(CNA file photo)
Taipei, Feb. 17 (CNA) The National Women's League of the Republic of China refuted Friday accusations that it is affiliated to the Kuomintang (KMT) and was long dependent on funds from the military, announcing it will donate most of its assets to public welfare activities.
In a statement the foundation said it will donate NT$28 billion (US$908 million) from its total assets, which are valued at NT$38.1 billion), to government agencies involved in the provision of long-term care, social welfare organizations and Cheng Hsin Hospital in Taipei.
A donation of NT$16 billion will be made to government authorities in charge of providing long-term care services, NT$6 billion to social welfare organizations and NT$6 billion to the hospital, the statement said.
"The National Women's League of the ROC is not affiliated to any political party," the league declared in a statement.
It also explained that the funding -- the so-called "surcharge for charity work for the military (勞軍捐)" -- it received from 1957 to 1989, was in fact "patriotic donations" from the Importers and Exporters Association of Taipei, not governmental revenues from taxes.
According to the league, it was set up by the late Soong May-ling (宋美齡), the wife of Generalissimo and President Chiang Kai-shek (蔣介石), in 1950 as a Chinese women's league to combat the Chinese Communists and Russia.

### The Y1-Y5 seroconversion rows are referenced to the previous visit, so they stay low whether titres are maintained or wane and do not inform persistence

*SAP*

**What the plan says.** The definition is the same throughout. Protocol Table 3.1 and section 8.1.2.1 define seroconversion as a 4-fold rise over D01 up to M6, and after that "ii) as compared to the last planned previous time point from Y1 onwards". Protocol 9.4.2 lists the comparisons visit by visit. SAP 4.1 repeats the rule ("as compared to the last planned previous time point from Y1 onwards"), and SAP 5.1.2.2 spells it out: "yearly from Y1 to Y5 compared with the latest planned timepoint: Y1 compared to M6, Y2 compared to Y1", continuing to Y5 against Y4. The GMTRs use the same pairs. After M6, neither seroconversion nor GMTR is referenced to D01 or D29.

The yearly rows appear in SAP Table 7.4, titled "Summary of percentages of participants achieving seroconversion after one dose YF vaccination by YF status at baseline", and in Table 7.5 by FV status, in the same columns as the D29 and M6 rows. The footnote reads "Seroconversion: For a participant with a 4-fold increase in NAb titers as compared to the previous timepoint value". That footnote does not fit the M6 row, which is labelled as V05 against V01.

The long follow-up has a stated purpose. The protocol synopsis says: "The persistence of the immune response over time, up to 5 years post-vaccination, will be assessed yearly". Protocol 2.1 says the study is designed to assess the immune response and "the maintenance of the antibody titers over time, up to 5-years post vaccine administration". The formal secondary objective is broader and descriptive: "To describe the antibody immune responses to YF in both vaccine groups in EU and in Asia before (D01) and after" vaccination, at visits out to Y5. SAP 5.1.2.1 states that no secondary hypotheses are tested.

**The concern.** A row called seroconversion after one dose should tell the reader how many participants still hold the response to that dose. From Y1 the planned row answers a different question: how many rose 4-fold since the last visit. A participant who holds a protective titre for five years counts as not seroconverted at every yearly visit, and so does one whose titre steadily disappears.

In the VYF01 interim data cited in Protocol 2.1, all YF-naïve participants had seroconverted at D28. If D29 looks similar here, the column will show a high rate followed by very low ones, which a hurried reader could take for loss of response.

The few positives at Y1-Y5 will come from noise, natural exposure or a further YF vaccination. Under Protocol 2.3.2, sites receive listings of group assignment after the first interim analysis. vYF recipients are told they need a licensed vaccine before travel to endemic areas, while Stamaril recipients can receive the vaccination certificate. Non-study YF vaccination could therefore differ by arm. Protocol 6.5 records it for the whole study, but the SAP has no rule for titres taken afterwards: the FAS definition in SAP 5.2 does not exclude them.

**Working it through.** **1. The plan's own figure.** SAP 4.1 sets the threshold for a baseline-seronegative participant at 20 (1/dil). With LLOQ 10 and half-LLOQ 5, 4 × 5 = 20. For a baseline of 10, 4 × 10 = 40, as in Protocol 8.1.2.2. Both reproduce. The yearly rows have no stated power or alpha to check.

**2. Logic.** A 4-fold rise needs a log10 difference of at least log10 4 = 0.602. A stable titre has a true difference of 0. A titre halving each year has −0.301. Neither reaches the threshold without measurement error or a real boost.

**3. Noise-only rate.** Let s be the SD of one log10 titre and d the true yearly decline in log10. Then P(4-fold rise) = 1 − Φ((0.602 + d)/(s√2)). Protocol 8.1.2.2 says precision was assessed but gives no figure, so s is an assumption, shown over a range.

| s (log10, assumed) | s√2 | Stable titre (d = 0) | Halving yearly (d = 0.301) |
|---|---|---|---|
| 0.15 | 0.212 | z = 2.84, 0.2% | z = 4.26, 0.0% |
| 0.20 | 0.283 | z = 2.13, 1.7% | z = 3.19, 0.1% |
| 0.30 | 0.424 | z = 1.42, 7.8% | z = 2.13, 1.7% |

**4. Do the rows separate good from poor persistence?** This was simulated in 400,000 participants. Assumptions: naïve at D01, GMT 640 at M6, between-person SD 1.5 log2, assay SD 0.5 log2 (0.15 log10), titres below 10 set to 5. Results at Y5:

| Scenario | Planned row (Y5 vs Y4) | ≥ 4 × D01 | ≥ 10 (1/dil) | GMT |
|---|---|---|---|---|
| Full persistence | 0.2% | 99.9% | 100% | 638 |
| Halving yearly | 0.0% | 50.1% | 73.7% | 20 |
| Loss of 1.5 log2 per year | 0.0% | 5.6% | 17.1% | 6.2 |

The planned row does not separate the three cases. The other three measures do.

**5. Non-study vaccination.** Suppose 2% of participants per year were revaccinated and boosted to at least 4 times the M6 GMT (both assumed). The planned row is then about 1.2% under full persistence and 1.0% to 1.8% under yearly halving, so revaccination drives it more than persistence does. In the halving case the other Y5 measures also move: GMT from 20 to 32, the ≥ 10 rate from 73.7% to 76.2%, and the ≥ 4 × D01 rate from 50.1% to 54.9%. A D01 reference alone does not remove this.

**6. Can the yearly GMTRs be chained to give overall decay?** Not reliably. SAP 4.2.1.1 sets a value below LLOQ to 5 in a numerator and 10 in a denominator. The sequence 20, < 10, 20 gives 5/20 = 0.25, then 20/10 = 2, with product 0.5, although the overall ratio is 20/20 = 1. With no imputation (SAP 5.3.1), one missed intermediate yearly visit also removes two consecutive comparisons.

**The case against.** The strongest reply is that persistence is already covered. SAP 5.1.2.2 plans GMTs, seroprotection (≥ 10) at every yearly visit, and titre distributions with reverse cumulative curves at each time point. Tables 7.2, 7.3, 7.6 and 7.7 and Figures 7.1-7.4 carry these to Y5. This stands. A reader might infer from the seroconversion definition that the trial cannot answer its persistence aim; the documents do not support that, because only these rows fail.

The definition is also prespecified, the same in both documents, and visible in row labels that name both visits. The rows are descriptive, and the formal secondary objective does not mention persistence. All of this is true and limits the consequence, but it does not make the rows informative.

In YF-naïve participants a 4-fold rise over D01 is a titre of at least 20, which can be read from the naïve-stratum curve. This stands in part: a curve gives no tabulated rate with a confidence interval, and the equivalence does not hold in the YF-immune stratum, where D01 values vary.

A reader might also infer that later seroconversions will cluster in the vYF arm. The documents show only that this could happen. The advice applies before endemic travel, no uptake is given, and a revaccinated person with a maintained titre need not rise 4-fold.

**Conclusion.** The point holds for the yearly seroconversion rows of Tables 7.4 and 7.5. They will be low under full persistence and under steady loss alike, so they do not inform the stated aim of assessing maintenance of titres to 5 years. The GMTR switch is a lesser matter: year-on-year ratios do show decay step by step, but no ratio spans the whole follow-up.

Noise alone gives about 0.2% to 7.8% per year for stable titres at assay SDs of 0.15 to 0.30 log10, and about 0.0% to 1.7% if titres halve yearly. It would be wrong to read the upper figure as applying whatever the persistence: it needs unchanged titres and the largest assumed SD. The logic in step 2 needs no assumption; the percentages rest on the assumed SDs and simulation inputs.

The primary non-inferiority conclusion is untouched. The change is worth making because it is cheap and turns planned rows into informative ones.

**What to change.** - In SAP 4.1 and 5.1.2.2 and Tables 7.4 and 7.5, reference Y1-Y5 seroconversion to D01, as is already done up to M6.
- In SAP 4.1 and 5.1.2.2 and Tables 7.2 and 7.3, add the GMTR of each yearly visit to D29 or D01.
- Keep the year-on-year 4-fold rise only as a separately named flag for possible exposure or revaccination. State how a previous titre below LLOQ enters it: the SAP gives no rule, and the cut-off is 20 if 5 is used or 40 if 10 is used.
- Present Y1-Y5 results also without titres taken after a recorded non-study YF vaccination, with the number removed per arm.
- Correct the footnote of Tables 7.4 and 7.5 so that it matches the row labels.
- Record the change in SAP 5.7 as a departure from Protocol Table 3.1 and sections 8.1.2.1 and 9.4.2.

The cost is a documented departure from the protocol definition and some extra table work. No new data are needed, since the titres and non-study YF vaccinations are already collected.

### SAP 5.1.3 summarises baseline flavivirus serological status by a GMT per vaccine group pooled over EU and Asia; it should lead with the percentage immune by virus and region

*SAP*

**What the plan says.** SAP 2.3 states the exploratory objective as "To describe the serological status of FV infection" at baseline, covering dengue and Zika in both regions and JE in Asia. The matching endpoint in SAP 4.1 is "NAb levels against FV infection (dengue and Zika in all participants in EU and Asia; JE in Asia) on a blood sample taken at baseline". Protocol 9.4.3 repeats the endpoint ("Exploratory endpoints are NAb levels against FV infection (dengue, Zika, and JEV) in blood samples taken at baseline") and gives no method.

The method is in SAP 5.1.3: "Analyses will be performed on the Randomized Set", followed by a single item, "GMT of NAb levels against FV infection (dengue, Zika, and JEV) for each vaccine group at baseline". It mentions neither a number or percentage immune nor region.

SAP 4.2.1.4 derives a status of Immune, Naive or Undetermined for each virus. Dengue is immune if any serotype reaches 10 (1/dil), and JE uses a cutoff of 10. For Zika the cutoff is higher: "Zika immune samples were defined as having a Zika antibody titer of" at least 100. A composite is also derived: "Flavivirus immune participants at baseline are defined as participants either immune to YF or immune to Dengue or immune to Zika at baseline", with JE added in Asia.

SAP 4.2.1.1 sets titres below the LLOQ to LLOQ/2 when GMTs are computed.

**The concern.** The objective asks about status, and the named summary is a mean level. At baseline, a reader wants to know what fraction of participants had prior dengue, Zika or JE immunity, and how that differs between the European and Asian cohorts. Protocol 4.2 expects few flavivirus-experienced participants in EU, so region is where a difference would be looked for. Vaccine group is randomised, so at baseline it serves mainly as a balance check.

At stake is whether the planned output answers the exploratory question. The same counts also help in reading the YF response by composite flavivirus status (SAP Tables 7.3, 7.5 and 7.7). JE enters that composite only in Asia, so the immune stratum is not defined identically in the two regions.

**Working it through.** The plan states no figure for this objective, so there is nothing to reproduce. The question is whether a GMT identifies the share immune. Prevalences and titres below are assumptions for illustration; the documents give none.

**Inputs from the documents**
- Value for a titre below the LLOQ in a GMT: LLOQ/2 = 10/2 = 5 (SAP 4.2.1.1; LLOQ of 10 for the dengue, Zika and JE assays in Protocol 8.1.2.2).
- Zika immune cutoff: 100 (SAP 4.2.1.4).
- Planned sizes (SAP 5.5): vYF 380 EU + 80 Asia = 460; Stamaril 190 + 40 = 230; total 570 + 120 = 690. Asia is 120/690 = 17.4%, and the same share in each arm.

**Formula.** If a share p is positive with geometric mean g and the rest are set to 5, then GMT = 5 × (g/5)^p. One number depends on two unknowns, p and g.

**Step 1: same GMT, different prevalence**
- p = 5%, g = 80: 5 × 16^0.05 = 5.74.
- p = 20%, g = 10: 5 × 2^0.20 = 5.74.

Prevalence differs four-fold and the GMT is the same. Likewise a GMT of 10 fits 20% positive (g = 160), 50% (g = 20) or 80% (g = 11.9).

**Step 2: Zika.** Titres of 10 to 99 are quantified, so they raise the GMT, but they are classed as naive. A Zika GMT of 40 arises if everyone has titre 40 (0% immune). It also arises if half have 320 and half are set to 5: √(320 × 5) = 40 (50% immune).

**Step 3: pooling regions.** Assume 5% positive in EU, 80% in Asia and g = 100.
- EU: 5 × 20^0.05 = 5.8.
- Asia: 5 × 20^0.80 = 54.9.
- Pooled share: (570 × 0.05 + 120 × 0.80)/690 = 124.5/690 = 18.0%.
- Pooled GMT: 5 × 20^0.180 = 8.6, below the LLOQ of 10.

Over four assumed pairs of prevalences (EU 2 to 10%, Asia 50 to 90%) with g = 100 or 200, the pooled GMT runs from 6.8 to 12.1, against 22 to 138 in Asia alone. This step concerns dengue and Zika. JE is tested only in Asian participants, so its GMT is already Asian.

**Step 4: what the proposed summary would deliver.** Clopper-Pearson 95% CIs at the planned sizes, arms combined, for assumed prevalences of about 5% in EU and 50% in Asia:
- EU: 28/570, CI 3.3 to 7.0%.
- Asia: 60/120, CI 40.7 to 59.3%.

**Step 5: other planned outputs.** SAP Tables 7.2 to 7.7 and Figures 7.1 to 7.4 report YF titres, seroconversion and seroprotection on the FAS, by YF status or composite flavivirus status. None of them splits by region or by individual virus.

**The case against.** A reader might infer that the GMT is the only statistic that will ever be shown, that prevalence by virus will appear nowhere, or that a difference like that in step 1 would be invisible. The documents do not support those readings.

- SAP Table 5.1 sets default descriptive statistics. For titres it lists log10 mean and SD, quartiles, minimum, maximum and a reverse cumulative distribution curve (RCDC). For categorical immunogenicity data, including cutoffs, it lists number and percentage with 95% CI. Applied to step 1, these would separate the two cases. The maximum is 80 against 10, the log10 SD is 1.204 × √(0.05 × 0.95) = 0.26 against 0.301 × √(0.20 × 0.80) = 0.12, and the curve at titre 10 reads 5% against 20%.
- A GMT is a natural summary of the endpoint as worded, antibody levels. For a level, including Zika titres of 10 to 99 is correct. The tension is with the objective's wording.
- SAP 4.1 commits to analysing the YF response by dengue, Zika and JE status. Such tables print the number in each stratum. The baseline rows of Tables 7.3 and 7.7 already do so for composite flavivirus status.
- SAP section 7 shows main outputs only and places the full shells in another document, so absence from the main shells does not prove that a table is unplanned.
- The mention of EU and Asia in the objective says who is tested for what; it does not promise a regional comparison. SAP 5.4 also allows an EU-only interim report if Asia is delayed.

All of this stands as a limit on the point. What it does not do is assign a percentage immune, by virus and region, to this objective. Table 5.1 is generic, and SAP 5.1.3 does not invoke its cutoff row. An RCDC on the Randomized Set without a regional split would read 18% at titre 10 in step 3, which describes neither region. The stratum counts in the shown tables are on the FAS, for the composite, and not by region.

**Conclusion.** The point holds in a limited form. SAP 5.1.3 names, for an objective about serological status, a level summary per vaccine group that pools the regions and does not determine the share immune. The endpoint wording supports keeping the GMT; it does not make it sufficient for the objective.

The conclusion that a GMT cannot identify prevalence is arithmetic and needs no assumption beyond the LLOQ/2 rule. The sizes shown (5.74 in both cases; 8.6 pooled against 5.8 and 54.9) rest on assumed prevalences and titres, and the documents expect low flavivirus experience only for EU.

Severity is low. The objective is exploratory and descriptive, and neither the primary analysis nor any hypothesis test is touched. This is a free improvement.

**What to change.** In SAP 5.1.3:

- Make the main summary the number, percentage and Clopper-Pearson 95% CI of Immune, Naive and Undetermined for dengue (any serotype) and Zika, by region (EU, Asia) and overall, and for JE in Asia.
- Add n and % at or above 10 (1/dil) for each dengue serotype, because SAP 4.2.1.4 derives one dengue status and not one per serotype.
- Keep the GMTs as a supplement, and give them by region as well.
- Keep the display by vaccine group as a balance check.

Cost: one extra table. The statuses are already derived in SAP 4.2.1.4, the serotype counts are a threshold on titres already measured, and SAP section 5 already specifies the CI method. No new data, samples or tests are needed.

The women's group then launched a national charity movement for the army, focused on the construction of dormitories for the families of soldiers.
As the funds required for the construction project were so large, the business association decided in 1957 to donate money through a surcharge paid on imported commodities, the foundation said.
The surcharge money was distributed under the guidance of the Ministry of National Defense to the Women's League and the Soldiers' Friends' Association, the statement said, noting that the surcharge donation ceased in July 1989 at a time when national security was no longer a major issue.
The Women's League changed its status as a political group in 1990 and changed its name from the Chinese Women's Anti-Communist League. Under the management of Cecilia Koo (辜嚴倬雲), who was appointed the group's chief executive in 1990, the league has changed its focus from charity work for the military to public welfare projects.
Koo, the wife of late business tycoon and Straits Exchange Foundation Chairman Koo Chen-fu (辜振甫), still serves as the Women's League's chairwoman. She reiterated in a newspaper interview on Thursday that the organization was always affiliated to the ROC not the KMT.
The Women's League has recently become a focus of the government's investigation into the ill-gotten assets of the KMT, now an opposition party.
(By Elizabeth Hsu)